There were no significant diurnal variations in blood lactate concentration before the warm-up (10 AM: 1.12 vs. 5 PM: 1 mmol$L21; p = 0.6), before the test (10 AM: 2.25 vs. 5 PM: 1.96 mmol$L21; p = 0.05), and after the test (10 AM: 10.89 vs. 5 PM: 10.11 mmol$L21; p = 0.06). No time of the day effects on V and SI were observed during trials (period effect: p = 0.30 and p = 0.13; interaction effect: p = 0.13 and p = 0.17, respectively). V, SR, and SI progressively decreased (time effect: p , 0.01), while SL progressively increased during each trial (time effect: p = .02). Higher values for SR were recorded 10 AM (period effect: p = 0.03; interaction effect: p = 0.03), and pairwise comparisons identified differences between 15 m and 25 m (p , 0.01) and between 25 m and 35 m (p = 0.04), but not between 35 m and 45 m (p = 0.5). By contrast, the values of  SL were lower at 10 AM (period effect: p = 0.04; interaction effect: p = 0.02), and pairwise comparisons detected significant differences between 15 m and 25 m (p = 0.03) and between 25 m and 35 m (p = 0.02), with no differences between 35 m and 45 m (p = 0.26).


Interestingly, performance in two 50-m swimming trials separated by 7 hours was not influenced by time of the day.

Therefore, a warm-up effect could partially explain the absence of significant differences between morning and afternoon trials. Furthermore, the swimmers involved in this study habitually trained twice a day, in the morning and afternoon. Hence, a large percent (91%) of the participants were identified as neither type through Horne and Ostberg self-assessment questionnaire.

This chronotype profile of the swimmers could also explain the results of this study.

Higher values of SR and lower values of SL were observed at 10 AM. These findings disagree with a previous study that reported lower SR and longer performance time during morning trials.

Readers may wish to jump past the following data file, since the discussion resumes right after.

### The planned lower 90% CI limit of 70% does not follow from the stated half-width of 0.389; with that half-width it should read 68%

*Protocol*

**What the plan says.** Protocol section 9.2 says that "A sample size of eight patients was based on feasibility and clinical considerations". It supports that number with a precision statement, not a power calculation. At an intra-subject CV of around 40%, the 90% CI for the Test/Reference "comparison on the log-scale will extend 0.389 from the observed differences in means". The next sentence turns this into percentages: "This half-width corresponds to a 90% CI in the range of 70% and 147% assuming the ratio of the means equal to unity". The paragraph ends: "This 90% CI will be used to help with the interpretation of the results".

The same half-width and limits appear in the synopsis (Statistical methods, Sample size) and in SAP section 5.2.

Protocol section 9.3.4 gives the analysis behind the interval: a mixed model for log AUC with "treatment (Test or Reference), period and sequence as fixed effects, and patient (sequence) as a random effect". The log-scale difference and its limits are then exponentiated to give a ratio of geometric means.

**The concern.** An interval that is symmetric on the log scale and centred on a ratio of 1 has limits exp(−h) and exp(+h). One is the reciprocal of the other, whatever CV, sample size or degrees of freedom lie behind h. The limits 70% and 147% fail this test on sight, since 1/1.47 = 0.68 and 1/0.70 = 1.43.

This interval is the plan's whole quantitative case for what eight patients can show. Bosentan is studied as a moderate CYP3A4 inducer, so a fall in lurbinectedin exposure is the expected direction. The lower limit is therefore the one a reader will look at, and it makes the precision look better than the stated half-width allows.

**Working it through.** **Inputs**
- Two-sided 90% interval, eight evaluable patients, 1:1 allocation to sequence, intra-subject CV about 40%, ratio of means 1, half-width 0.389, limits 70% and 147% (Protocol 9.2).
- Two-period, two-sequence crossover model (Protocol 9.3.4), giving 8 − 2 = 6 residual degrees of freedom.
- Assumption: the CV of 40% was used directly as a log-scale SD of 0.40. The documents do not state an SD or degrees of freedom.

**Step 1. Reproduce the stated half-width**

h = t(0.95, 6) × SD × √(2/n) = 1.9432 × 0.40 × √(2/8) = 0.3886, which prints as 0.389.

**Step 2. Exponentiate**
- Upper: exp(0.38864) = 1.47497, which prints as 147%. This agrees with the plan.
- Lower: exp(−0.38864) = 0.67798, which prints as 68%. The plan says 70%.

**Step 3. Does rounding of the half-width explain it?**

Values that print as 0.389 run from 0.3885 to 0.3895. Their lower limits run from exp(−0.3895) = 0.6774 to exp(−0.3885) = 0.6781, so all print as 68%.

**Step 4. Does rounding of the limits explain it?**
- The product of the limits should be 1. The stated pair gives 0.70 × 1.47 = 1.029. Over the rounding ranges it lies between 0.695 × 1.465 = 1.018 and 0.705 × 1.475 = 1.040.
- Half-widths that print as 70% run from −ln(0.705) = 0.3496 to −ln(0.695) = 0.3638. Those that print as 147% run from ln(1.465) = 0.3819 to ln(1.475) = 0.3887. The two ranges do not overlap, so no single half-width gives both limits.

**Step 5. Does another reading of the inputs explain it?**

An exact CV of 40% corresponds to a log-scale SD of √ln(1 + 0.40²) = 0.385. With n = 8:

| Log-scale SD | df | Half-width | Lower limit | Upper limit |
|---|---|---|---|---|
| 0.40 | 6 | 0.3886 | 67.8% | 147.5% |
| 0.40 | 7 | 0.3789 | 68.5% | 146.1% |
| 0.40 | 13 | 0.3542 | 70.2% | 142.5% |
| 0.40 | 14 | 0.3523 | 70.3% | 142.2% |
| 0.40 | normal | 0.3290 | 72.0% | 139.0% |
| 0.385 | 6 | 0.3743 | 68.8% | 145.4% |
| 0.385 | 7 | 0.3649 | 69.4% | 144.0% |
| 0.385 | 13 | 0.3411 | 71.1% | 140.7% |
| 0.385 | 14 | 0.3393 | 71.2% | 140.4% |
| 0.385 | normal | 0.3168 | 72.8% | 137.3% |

Practical Implication

Because some swimmers may encounter difficulties in swimming at or near best performance during morning heats, 50-m swimming performance can be held around 10 AM and 5 PM, with no changes in performance in swimmers with neutral Horne and Ostberg self-assessment results.

Future studies should look at swimmers without a neutral Horne and Ostberg score and/or those who don’t practice twice a day. It would also be interesting to look at swimming time trials much earlier and later (~6 am and or 7 pm, for example).


  1. Lisbôa FD, Raimundo JAG, Pereira GS, Ribeiro G, de Aguiar RA, Caputo F. Effects of Time of Day on Race Splits, Kinematics, and Blood Lactate During a 50-m Front Crawl Performance. J Strength Cond Res. 2018 Sep 7. doi: 10.1519/JSC.0000000000002794.

Dr. John Mullen


Dr. John Mullen, DPT, CSCS is a World renowned expert and speaker in sports training and rehabilitation. He received his Doctorate in Physical Therapy at USC, as well as the Josette Antonelli Division Service Scholarship, Order of the Golden Cane, and the Order of Areté. At USC, he also performed research on strength training and rehabilitation. Dr. John has worked with multiple professional and Olympic athletes, helping them earn Olympic medals.

His dedication to research and individualization spurred him to open COR in 2011. Since 2011, Dr. John has been featured in Gizmodo, Motherboard, Stack Magazine, and much more.

He has worked with the numerous colleges and teams regarding rehab and performance. Before his Doctoral program, Dr. John swam on an athletic scholarship at Purdue University.

At Purdue, Dr. John was an Academic Honorable Mention All-American and was awarded the Red Mackey Award and R. O. Papenguh Award. He also won the Purdue Undergraduate business plan and elevator pitch competition, as well as 1st prize with the Indiana Soy Bean Alliance.

Dr. John was born in Centerville, Ohio and was a 24-time high school All-American Swimmer. Dr. John is still a swimmer and holds a Masters Swimming World and Pacific Swimming Record.